The photo at the top of this story is titled “Wild Things Bus_1008” and is posted with the kind permission of Brechtbug. You can see this and all Brechtbug’s photos on Flickr at:

Sunday, March 14, 2010

BUS STORY # 175 (Portrait # 6: Eastern)

The first time I noticed him, I thought he had a medical condition. He was sitting on a bench seat facing the aisle, eyes closed, arms on his thighs with his hands turned up and his two middle fingers touching his thumbs. The pose suggested meditation then, but the position looked unnatural, the hands awkward and the fingers contractured.

He rocked side to side with the starting and the stopping of the bus without ever losing his equilibrium. I thought maybe he was trying to sleep. Then I saw him drool. That’s when I decided he must have a medical condition.

I was mistaken.

One afternoon, we got off at the same stop. Out on the sidewalk, he turned into an awake and alert and normally functioning human being. I began consciously watching for him after that.

It took a while to reach the conclusion he was meditating.

First, he’s young – maybe mid-20s or younger – and I don’t automatically associate meditation with young males no matter what their genetic or cultural heritage.

On the other hand, he looks Amerasian, and my cultural stereotypes associate meditation more with the East than with the West.

Secondly, this was happening on the bus. Even if a young man were to undertake the practice of meditation, picking the bus as a practice environment seemed unlikely both because the bus is noisy and distracting, and because he would be making a public spectacle of himself. Outside of chest-beating and jackassing, young males are not prone to making public spectacles of themselves.

On the other hand, I thought about those musicians who explained how they learned to focus on their music in performance situations by busking on busy, noisy street corners.

Which brings me to the occasional iPod. Sometimes he has the earpiece in, sometimes he doesn’t. It took me a while to realize I was associating young-man-with-iPod with rock/pop/hip hop music – another cultural prejudice, of course. He might be listening to some tranquil, New Age ambience music, or even a meditation study.

There are other mysteries.

He always wears the same things: a shirt with some sort of Oriental dragon motif, worn untucked, with black pants and black athletic shoes. Sometimes the shirt will feature instead flames licking up from the hem. But always the black pants and shoes.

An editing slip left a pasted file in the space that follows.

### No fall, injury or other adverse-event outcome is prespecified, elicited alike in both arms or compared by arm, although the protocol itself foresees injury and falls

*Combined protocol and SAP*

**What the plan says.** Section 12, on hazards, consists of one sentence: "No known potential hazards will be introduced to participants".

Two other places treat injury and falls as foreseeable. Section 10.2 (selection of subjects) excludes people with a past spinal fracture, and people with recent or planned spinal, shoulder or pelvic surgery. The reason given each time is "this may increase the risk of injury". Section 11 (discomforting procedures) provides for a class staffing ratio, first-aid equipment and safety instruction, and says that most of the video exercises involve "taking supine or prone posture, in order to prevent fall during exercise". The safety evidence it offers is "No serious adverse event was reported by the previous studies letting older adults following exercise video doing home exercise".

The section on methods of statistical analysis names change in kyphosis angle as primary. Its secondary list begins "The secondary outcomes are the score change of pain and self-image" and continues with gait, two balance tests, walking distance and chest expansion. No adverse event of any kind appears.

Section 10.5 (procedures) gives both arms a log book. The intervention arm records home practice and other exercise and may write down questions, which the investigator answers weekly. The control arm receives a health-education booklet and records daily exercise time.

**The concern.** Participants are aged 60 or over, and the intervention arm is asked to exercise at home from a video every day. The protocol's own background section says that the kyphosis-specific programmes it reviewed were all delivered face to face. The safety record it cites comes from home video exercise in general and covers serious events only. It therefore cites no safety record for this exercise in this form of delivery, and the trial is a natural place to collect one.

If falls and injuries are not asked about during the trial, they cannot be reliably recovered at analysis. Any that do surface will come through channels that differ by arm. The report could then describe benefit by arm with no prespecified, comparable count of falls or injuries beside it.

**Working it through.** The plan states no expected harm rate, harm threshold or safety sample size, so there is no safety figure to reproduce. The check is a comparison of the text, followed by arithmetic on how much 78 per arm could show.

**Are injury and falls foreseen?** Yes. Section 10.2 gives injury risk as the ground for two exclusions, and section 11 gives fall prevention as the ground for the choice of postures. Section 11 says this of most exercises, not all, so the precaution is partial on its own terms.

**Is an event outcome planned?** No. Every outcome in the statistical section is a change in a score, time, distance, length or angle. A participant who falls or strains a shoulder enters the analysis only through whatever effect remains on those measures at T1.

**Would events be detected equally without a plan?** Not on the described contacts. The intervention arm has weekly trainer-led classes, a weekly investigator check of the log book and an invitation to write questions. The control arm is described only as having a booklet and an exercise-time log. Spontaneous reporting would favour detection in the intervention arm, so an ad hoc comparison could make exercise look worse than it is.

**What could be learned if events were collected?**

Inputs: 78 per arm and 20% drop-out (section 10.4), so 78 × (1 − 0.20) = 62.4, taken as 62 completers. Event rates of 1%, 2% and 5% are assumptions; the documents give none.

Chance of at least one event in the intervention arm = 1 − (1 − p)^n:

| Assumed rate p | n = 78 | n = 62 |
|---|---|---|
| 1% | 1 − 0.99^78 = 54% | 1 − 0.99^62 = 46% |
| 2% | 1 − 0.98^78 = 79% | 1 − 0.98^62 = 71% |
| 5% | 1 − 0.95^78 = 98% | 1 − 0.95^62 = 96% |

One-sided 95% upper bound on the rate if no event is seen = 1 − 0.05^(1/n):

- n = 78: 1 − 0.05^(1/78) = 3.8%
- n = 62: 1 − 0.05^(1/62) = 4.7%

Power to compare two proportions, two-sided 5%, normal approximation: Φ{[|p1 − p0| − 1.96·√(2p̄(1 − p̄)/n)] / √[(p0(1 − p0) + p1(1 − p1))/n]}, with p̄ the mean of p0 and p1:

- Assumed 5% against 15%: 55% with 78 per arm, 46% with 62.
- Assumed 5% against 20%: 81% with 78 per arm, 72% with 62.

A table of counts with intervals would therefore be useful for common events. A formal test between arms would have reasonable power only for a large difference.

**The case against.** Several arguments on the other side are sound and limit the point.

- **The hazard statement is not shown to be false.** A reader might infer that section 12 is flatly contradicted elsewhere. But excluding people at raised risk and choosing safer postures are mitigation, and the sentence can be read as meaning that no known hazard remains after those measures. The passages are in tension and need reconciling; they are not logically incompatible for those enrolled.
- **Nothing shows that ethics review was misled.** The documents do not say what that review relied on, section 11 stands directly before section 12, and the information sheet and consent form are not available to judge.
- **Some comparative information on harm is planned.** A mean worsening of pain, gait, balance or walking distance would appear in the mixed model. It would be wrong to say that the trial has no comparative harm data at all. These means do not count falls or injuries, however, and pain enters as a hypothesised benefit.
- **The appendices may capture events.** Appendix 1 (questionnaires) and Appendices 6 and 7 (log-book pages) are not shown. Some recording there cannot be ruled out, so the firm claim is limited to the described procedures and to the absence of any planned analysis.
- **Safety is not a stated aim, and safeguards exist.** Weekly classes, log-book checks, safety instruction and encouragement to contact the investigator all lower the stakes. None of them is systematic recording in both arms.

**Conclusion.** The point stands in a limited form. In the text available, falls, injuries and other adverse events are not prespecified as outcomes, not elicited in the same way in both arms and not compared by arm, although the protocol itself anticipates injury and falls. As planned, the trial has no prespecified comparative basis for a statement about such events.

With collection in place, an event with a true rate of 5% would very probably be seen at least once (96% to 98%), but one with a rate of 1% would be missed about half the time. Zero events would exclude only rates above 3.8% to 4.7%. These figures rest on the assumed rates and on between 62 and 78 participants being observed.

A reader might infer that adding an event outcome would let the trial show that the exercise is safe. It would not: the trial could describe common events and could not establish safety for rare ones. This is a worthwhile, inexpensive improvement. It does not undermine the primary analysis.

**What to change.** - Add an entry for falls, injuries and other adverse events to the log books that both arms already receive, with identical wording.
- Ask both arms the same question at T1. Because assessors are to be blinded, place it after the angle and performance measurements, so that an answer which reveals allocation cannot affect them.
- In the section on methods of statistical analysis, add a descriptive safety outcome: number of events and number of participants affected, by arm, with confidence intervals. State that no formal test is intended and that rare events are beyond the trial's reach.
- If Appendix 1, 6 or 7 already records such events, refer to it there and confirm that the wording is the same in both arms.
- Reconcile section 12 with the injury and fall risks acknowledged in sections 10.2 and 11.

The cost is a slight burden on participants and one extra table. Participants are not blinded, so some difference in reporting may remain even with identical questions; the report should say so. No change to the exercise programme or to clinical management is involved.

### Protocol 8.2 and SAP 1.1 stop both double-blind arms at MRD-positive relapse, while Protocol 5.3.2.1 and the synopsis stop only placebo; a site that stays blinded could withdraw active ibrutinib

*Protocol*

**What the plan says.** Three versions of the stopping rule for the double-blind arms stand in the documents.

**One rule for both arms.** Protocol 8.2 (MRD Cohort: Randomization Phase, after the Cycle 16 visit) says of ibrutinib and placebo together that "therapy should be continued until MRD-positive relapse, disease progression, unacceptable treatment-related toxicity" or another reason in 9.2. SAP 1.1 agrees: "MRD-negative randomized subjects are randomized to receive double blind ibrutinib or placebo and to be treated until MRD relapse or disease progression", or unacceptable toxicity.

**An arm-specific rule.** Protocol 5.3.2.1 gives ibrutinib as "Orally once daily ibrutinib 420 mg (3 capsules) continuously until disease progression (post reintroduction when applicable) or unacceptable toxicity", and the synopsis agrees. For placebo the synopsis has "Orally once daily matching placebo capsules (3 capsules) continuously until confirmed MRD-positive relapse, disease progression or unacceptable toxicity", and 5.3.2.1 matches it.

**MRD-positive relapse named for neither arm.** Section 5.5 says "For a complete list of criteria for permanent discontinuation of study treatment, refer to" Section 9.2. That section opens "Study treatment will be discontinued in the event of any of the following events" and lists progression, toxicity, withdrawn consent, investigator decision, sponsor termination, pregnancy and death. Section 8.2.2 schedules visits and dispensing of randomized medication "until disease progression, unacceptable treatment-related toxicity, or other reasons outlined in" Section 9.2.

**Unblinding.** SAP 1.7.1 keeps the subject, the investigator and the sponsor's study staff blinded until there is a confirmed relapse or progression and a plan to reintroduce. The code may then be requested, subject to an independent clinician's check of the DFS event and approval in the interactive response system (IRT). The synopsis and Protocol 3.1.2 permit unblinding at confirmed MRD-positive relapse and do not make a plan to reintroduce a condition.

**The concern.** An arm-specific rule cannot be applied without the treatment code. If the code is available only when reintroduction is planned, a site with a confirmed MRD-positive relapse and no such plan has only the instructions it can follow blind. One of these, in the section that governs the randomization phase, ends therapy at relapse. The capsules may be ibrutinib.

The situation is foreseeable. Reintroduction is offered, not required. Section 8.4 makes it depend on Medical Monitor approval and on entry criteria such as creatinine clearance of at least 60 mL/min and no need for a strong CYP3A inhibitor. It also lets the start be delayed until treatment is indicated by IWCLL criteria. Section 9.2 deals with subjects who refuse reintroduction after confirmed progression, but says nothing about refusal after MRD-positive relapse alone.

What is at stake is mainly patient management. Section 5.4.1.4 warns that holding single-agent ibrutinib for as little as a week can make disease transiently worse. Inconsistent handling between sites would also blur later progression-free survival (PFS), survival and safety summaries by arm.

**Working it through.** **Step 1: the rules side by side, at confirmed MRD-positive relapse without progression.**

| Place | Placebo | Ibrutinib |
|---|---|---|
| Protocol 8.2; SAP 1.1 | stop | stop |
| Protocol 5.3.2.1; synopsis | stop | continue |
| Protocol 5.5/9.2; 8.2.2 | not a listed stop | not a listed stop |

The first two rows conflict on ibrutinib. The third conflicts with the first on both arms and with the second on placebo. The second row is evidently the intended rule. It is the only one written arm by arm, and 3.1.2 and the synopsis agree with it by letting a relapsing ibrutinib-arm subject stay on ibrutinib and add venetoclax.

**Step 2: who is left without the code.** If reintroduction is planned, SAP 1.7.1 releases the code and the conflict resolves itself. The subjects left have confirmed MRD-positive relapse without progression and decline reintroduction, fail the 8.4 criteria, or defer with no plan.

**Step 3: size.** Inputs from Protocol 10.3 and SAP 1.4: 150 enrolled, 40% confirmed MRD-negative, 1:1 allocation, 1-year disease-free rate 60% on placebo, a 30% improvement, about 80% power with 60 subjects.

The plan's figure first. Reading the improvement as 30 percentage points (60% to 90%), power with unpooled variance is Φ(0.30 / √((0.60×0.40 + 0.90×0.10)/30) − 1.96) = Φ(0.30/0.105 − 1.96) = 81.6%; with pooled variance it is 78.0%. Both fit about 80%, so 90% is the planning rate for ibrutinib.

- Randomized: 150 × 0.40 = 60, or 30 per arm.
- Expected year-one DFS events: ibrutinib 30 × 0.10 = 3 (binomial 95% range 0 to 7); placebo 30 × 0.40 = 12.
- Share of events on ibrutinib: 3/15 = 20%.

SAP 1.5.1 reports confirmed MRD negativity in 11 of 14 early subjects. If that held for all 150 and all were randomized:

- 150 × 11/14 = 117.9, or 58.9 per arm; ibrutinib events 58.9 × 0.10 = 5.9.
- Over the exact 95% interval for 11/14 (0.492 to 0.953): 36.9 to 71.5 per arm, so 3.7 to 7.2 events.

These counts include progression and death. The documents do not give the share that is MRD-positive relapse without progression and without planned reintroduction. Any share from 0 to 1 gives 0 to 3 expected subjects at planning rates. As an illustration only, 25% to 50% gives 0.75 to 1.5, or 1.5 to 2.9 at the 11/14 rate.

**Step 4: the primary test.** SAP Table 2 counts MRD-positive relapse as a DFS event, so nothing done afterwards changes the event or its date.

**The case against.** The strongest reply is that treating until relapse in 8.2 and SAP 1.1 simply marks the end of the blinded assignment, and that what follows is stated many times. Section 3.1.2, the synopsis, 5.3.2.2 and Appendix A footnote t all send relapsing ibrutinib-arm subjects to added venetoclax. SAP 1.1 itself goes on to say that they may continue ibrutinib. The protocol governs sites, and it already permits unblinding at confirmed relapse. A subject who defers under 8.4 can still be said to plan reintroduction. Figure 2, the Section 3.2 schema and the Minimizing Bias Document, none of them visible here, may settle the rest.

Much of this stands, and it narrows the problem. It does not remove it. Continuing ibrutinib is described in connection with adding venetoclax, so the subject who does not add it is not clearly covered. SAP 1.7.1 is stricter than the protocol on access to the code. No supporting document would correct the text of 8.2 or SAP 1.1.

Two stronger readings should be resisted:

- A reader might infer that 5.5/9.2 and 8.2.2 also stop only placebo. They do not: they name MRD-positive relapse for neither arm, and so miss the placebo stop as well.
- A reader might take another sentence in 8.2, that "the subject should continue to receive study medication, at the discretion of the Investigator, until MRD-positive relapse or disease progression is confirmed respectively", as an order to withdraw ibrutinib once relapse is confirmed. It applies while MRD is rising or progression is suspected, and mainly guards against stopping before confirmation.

And there is this: this is what he wears summer and winter.

One cold evening, we got off the bus together. Even more rare, we ended up at the same stop waiting for the same transfer. I was stunned to realize he had no coat, no hat, nothing more than a short-sleeved shirt. His only concession to the cold was to keep his hands in his pants pockets. Otherwise, he betrayed no discomfort.

What else could it be but a spiritual practice, a mind-over-matter exercise, or maybe a martial arts discipline?

Ah, the mysteries of the inscrutable eastbound!

The photo at the top of this story is from the website for Hua Designs and is posted with Hua Design's kind permission. You can see this shirt and all Hua Design's clothing lines at:

Sunday, March 07, 2010

BUS STORY # 174 (Seats On The Bus)

“Hey! Hey! Hey! Step back, folks. Let the children on first.”

The little 400 is already three-quarters full, and there’s a bunch of people waiting at the stop. They surge forward when the front door opens, and that’s when the driver tells them to let the kids on first.

The first message doesn’t take. The driver is out of his seat and blocks the first boarder from getting to the fare box.

“I said step back, folks. Let the children on first. They need to get a seat with their mother.”

This time, the group gets it. The woman who was first through the door backs out and steps to one side. The group parts, and Mom shepherds two little girls to the front door and into the bus. They’re something like eight and six, pig tails and dresses, and look a bit shy. Mom has a folded-up stroller which the youngest looks well beyond.